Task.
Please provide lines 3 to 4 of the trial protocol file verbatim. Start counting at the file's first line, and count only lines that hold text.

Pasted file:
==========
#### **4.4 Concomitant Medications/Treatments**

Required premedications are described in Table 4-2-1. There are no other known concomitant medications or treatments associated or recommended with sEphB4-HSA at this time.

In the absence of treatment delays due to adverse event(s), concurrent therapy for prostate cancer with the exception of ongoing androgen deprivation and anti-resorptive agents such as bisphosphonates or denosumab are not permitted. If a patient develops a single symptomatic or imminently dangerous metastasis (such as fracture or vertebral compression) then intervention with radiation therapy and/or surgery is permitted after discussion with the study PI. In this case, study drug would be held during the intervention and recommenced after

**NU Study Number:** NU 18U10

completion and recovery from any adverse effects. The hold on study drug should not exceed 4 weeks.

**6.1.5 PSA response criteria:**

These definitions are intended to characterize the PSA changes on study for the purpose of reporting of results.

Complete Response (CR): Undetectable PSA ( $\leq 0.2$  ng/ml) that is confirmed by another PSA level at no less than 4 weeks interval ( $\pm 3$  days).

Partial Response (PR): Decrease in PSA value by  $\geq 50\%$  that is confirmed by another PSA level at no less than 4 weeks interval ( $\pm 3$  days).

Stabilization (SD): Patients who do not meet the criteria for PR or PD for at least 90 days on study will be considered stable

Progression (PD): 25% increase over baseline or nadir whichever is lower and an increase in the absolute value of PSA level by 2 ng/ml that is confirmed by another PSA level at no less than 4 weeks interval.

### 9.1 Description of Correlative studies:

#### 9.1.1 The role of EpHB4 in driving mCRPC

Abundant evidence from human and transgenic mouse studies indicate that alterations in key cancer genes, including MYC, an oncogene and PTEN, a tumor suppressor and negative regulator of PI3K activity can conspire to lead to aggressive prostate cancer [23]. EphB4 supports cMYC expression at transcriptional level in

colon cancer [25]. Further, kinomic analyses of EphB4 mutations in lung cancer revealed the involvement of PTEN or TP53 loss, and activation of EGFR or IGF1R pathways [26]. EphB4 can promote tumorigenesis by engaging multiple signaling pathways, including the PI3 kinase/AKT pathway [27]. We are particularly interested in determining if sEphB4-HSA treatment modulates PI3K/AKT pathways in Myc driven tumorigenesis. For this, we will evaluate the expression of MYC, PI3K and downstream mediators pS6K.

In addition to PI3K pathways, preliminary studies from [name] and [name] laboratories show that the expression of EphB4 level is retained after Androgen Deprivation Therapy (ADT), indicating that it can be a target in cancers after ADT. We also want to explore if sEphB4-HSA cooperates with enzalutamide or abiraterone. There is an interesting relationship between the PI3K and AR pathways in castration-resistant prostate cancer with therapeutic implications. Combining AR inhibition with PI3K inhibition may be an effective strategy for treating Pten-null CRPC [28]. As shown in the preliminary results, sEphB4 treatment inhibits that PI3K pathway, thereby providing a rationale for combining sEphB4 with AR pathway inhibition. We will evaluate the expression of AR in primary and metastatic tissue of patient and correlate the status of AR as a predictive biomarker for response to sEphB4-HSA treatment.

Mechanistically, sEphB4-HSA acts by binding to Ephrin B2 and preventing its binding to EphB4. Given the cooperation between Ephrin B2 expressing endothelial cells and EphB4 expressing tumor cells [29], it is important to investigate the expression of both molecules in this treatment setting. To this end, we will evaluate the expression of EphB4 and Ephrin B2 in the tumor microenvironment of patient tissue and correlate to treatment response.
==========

In the absence of treatment delays due to adverse event(s), concurrent therapy for prostate cancer with the exception of ongoing androgen deprivation and anti-resorptive agents such as bisphosphonates or denosumab are not permitted. If a patient develops a single symptomatic or imminently dangerous metastasis (such as fracture or vertebral compression) then intervention with radiation therapy and/or surgery is permitted after discussion with the study PI. In this case, study drug would be held during the intervention and recommenced after

**NU Study Number:** NU 18U10